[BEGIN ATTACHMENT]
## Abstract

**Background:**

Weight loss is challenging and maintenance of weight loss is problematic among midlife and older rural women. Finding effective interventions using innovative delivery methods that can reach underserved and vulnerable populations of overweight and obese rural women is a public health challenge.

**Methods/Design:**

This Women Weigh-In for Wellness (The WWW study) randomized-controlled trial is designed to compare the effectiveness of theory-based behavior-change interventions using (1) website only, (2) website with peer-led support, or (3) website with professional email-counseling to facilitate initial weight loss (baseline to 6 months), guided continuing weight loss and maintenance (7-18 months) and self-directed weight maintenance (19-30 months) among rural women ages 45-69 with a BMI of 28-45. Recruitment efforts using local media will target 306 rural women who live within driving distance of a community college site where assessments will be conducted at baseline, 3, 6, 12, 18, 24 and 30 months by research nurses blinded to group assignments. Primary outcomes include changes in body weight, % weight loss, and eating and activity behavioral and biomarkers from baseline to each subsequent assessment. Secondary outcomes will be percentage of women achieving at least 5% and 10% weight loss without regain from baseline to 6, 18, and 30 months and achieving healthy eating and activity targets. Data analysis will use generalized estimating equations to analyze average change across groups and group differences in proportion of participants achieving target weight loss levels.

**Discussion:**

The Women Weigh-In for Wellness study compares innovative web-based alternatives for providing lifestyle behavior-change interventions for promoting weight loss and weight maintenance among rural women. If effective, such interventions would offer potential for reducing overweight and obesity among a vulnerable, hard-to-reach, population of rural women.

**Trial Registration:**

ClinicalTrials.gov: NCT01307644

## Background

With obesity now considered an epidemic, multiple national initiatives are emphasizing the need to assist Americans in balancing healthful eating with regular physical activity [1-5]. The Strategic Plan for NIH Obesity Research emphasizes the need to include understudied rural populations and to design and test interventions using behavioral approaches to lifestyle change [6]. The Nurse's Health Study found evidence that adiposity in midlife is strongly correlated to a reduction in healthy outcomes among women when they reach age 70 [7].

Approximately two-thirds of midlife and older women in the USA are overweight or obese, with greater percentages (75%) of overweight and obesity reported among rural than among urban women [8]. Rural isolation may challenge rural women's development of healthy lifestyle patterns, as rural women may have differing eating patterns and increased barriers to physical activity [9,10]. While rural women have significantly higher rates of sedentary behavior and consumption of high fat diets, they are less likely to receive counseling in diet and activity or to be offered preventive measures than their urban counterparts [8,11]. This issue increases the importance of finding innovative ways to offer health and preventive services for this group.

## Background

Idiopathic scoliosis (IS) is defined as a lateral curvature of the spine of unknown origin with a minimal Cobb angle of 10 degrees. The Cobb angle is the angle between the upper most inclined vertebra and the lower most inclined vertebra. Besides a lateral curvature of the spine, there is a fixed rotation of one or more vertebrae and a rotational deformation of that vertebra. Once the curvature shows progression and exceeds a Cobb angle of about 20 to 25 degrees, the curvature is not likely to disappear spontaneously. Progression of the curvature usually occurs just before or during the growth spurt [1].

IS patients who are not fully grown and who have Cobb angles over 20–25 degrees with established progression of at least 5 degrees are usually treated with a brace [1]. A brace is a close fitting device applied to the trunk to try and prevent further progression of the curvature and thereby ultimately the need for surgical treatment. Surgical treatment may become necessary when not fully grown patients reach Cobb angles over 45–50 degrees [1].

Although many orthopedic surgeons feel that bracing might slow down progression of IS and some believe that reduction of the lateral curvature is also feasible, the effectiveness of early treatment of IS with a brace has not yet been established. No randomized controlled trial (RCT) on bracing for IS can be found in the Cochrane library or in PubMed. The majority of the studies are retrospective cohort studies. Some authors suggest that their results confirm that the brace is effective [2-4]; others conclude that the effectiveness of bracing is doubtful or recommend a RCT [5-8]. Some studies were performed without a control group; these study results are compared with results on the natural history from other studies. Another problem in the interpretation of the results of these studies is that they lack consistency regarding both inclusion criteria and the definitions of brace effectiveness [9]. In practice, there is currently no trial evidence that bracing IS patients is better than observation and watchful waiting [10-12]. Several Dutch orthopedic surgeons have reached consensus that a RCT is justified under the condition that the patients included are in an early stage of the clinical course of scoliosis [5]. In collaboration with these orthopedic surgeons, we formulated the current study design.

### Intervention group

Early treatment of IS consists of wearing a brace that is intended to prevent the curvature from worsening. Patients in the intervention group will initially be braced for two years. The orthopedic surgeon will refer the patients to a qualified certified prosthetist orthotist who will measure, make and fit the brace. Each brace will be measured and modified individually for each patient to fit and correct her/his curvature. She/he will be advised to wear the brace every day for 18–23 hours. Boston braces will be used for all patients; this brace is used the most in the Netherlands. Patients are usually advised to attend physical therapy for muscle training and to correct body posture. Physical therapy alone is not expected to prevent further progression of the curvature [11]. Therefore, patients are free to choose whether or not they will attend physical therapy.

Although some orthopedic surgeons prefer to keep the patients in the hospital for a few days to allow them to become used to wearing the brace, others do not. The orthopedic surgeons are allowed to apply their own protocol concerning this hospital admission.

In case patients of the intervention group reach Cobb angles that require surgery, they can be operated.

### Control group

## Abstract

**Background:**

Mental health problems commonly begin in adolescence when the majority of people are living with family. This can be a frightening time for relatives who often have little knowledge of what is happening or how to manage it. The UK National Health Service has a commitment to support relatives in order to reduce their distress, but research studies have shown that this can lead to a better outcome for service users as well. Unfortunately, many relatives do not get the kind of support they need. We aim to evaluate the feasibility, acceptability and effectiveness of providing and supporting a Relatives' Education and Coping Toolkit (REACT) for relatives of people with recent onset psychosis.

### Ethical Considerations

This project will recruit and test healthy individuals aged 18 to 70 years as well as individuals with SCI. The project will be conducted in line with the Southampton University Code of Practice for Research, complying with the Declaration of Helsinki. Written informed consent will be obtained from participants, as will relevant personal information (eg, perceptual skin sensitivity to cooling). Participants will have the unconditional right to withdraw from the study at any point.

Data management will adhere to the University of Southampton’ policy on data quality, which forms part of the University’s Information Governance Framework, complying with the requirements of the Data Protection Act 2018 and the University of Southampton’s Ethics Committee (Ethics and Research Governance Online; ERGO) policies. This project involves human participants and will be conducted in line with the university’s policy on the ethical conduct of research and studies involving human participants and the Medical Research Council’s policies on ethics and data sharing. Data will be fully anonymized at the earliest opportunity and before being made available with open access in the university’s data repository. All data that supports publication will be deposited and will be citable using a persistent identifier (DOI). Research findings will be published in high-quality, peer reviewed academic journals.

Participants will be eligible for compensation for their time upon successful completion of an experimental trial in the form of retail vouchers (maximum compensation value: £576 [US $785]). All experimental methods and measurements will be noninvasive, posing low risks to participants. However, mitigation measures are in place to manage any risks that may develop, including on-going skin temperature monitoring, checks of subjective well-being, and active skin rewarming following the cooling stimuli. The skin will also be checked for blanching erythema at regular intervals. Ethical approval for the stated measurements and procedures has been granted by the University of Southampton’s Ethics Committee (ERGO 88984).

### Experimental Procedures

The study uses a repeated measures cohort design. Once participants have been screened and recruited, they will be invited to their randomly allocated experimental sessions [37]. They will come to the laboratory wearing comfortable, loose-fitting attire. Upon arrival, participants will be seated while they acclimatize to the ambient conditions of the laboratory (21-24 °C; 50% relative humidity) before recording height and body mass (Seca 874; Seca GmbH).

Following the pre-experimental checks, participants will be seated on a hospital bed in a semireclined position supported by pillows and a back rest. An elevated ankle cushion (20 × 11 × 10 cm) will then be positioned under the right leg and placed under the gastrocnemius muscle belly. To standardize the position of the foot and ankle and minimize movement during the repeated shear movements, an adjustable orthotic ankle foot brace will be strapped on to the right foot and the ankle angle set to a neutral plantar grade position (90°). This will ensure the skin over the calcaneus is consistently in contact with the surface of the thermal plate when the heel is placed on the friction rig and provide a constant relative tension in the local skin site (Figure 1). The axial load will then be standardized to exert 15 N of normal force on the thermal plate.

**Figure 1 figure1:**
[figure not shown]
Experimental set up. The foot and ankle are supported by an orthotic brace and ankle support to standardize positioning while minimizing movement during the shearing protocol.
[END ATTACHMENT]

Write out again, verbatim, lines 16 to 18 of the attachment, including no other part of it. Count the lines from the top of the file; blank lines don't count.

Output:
Although many orthopedic surgeons feel that bracing might slow down progression of IS and some believe that reduction of the lateral curvature is also feasible, the effectiveness of early treatment of IS with a brace has not yet been established. No randomized controlled trial (RCT) on bracing for IS can be found in the Cochrane library or in PubMed. The majority of the studies are retrospective cohort studies. Some authors suggest that their results confirm that the brace is effective [2-4]; others conclude that the effectiveness of bracing is doubtful or recommend a RCT [5-8]. Some studies were performed without a control group; these study results are compared with results on the natural history from other studies. Another problem in the interpretation of the results of these studies is that they lack consistency regarding both inclusion criteria and the definitions of brace effectiveness [9]. In practice, there is currently no trial evidence that bracing IS patients is better than observation and watchful waiting [10-12]. Several Dutch orthopedic surgeons have reached consensus that a RCT is justified under the condition that the patients included are in an early stage of the clinical course of scoliosis [5]. In collaboration with these orthopedic surgeons, we formulated the current study design.

### Intervention group

Early treatment of IS consists of wearing a brace that is intended to prevent the curvature from worsening. Patients in the intervention group will initially be braced for two years. The orthopedic surgeon will refer the patients to a qualified certified prosthetist orthotist who will measure, make and fit the brace. Each brace will be measured and modified individually for each patient to fit and correct her/his curvature. She/he will be advised to wear the brace every day for 18–23 hours. Boston braces will be used for all patients; this brace is used the most in the Netherlands. Patients are usually advised to attend physical therapy for muscle training and to correct body posture. Physical therapy alone is not expected to prevent further progression of the curvature [11]. Therefore, patients are free to choose whether or not they will attend physical therapy.